We’ll start getting Q1 results sometime in April. Then, we’ll see if that 10% growth rate is realistic or if the market is being a bit too optimistic. I think Q1 is too early to make a certain judgement. However, it’ll be a time where we get more clarity around this administrations healthcare and tax plans as well. That should give a clearer view to where this market is heading.
With all that said, it’s portfolio time. I was on my way to 400k last month and the market has continued to grow. Let’s see if I’m there this month or if it’ll take another solid month to put me over that milestone.
I changed the colors of the graph to make the three separate categories easier to see.
The portfolio continues to grow and as of today the total stands at $396,944.31!
That’s $12,783 in growth in just one month or a 3.33% increase month over month.
February was a pretty solid contribution month. I bumped up my 401k contributions to a higher % due to my bonus coming in that month. The growth was also helped by solid performance from the market.
The S&P 500 returned 2.44% for the month and we haven’t seen a down month in the market since October.
My taxable accounts grew 5% this month driven by great performance in my individual holdings like UNH and AAPL.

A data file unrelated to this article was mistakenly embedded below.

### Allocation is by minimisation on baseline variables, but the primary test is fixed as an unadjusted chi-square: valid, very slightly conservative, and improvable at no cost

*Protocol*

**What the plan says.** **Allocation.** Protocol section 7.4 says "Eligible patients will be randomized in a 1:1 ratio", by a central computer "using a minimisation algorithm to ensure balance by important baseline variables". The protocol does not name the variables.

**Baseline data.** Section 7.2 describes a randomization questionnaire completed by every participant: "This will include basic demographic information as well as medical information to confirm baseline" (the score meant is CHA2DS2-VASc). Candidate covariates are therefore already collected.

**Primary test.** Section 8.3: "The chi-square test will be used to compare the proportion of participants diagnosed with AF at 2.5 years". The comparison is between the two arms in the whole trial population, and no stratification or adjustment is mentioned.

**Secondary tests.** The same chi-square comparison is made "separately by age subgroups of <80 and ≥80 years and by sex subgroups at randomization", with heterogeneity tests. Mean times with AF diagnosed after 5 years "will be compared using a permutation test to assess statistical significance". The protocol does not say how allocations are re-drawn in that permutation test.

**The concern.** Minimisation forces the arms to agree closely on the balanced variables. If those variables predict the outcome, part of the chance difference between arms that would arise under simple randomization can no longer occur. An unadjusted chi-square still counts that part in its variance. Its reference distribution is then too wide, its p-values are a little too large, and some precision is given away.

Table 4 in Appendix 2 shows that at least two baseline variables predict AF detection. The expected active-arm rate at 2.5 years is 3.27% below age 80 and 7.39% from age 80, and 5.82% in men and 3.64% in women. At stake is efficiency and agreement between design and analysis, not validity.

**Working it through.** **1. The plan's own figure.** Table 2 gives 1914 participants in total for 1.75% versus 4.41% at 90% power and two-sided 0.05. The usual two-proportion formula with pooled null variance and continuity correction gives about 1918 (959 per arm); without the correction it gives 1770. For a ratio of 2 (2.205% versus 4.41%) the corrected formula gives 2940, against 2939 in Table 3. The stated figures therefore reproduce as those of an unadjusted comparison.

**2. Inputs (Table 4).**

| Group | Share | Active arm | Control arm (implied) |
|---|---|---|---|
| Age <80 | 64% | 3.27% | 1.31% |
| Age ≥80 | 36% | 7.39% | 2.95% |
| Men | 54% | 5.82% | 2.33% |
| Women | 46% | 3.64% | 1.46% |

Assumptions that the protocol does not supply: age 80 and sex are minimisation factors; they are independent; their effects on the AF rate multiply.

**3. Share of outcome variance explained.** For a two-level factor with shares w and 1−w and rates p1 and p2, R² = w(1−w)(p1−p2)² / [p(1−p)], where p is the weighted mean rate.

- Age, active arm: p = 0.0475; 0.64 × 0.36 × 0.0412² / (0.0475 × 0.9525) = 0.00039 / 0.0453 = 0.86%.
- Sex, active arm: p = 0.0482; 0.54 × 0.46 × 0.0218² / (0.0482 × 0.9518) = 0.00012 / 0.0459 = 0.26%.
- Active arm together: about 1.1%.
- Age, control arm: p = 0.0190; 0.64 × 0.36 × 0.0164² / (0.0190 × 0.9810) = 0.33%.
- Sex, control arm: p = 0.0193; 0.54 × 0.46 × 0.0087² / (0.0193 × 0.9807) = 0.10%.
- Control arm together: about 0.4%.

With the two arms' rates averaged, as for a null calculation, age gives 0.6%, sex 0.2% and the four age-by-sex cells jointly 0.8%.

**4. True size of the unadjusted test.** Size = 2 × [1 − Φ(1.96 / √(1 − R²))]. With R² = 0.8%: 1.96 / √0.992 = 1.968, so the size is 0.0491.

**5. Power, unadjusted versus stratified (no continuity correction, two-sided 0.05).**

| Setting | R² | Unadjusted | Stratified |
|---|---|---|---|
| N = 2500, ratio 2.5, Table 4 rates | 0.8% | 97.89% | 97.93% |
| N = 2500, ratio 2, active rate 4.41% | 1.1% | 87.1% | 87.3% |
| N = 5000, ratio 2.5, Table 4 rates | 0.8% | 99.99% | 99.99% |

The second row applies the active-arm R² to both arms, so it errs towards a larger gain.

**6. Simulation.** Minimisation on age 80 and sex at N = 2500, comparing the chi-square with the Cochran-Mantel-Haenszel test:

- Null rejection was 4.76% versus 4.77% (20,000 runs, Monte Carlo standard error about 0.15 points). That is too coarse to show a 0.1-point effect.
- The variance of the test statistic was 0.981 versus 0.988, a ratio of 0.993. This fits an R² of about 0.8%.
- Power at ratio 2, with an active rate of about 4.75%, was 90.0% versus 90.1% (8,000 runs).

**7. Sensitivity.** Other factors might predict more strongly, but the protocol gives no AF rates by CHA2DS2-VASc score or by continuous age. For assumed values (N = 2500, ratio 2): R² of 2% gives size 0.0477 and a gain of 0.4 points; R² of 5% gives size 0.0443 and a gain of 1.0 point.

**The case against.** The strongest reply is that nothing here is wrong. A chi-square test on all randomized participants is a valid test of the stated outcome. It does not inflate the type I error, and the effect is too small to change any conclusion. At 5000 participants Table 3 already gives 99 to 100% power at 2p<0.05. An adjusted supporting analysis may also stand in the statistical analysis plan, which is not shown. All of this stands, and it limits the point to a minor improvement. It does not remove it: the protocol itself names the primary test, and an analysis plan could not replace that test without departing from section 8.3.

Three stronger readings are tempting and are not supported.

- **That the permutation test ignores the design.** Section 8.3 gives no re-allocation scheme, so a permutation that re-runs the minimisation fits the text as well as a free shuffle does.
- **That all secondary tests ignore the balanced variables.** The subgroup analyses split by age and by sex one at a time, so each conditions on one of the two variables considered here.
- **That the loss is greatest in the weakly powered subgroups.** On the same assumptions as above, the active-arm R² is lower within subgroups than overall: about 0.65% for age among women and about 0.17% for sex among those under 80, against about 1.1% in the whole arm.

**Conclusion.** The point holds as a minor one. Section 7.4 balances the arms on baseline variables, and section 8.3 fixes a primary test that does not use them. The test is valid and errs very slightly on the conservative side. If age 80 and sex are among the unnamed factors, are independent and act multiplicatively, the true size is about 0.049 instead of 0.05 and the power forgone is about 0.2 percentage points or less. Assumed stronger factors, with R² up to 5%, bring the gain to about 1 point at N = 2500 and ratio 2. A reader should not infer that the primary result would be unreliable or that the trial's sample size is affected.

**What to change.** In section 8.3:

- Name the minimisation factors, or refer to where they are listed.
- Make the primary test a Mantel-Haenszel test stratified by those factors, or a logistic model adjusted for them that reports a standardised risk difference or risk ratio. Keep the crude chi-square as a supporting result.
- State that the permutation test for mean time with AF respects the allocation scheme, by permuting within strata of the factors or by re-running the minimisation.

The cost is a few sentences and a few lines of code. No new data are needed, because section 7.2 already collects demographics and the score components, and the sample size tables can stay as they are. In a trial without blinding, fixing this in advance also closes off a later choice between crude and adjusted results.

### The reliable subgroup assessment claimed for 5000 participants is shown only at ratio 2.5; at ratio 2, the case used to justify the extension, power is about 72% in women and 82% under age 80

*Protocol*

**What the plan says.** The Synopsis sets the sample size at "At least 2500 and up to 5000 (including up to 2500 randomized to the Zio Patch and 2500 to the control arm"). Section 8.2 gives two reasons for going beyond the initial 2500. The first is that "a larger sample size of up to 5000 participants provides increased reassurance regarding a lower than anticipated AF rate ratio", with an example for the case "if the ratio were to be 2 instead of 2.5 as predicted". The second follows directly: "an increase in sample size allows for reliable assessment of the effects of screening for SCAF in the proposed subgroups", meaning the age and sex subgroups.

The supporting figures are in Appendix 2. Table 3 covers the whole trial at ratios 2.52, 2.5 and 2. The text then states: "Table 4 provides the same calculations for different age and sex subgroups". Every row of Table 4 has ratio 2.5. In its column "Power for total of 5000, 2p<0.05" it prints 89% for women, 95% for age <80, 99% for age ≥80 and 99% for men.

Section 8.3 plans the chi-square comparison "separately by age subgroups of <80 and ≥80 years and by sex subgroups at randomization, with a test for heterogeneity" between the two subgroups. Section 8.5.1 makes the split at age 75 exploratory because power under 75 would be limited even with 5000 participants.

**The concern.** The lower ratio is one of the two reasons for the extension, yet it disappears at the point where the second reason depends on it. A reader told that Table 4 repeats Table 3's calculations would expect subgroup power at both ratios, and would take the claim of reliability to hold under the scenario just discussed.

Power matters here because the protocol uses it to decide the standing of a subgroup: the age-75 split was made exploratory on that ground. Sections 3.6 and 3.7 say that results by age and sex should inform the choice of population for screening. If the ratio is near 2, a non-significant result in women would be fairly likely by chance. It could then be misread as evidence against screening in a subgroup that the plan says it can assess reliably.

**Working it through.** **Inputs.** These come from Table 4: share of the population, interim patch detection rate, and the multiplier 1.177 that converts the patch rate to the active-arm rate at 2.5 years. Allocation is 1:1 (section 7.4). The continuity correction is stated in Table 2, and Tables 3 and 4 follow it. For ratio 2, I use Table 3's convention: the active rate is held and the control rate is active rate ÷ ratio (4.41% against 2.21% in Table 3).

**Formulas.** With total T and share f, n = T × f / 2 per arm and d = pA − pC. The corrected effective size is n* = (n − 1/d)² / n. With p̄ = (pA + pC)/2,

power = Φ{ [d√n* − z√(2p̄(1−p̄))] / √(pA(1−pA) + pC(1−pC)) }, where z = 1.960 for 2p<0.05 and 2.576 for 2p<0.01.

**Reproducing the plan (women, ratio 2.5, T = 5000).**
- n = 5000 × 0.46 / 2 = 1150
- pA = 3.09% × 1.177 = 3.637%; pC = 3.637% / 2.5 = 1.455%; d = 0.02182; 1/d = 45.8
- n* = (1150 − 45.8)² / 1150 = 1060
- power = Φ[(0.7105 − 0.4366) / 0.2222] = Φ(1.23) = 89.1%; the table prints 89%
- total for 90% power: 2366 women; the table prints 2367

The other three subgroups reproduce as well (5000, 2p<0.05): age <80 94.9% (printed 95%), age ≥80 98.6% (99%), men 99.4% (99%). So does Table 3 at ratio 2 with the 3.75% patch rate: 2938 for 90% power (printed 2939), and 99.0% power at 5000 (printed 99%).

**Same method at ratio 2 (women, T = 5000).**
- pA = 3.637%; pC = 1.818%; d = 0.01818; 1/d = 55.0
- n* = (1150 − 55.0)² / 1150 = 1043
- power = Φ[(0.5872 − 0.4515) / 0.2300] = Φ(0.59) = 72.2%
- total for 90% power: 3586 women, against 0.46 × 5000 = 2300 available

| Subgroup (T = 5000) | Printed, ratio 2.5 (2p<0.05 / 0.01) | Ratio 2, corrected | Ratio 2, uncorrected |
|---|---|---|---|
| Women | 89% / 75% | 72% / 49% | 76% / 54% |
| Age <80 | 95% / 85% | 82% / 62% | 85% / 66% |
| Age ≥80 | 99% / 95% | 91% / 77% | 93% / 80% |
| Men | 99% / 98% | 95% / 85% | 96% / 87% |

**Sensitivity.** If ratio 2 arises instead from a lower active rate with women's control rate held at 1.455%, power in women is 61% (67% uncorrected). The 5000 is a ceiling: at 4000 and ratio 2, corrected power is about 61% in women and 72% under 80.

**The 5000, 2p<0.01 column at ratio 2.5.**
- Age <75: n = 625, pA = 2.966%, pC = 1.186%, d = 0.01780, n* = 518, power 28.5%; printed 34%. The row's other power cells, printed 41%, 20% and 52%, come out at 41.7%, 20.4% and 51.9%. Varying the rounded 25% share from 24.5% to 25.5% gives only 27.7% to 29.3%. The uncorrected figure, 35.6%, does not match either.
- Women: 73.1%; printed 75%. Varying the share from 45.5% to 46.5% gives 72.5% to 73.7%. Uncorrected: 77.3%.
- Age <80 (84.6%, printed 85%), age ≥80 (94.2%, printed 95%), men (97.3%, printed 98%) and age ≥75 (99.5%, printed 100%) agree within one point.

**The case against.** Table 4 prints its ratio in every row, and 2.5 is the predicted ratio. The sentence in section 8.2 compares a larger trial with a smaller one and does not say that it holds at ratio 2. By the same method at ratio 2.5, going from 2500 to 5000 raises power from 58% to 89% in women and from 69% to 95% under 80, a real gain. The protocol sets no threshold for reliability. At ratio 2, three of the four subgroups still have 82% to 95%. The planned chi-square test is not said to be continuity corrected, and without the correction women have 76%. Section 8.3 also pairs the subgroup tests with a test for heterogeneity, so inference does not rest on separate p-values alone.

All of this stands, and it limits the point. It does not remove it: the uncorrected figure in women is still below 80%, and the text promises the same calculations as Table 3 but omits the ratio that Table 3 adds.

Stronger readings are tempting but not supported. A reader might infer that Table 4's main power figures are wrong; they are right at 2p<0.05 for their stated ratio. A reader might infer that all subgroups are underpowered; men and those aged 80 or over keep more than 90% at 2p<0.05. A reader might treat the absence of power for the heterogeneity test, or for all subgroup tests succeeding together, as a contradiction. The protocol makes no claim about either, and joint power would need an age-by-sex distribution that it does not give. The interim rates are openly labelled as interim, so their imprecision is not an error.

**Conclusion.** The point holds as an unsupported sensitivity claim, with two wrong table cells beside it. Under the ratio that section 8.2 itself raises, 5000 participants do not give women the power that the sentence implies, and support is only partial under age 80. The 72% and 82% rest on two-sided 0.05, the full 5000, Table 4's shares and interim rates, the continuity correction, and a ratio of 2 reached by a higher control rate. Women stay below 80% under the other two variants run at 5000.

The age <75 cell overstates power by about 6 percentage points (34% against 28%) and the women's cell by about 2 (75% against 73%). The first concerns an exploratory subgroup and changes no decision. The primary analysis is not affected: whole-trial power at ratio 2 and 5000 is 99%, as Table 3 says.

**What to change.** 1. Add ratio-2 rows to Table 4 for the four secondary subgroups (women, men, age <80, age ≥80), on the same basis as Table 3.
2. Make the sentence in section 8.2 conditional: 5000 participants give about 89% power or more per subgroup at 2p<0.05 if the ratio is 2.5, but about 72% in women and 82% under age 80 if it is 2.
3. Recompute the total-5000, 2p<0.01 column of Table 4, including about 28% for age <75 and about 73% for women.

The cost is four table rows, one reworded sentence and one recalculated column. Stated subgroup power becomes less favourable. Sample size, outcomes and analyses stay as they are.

My tax-advantaged accounts were up 2% driven by solid performance in the US markets. They were also helped by a big contribution month. There was some offset by negative returns in the income heavy areas like bonds and REITs.
Cash was up a bit this month as I put some of my bonus aside for future investments. It now makes up 8.4% of my portfolio.
I’m not too far from 400k which is exciting. I should be able to hit that number if the market returns aren’t negative in the next month!
Let’s take a look at the asset allocation.
Here’s the breakdown of each asset class versus target.
- US Large Cap at 43.4% versus 42.5% target(+0.89%)
- US Mid Cap at 10.4% versus 10% target(+0.36%)
- U.S Small Cap at 9.9% versus 10% target(-0.07%)
- US REIT at 9.1% versus 10% target(-0.92%)
- International Developed at 15% versus 15% target(+0.04%)
- International Emerging at 4.9% versus 5% target(-0.10%)
- US Bonds at 7.3% versus 7.5% target(-0.20%)
My individual securities have performed well as has the S&P 500. That leads to a big shift in my large cap allocation this month making them overweight.
I haven’t contributed anything to my small-caps in a while. Now, we’re slightly below target there due to the out-performance in other areas.
The near certain potential of more interest rate hikes has led to poor performance from REITs and bonds. That means REITs are even further under allocated now. Bonds are below allocation for the first time since I started tracking this(a long bull run will do that to bonds).
REIT and bond buying will likely rule the next few months.
Short term interest rate pressure will continue weighing on REITS and bonds. Lower prices mean good things in the long run as that means higher yields and future returns.
The plan for next month is as follows.
- Buy REITs and bonds in tax-advantaged accounts
- Cash pile is at 8.4%, look for value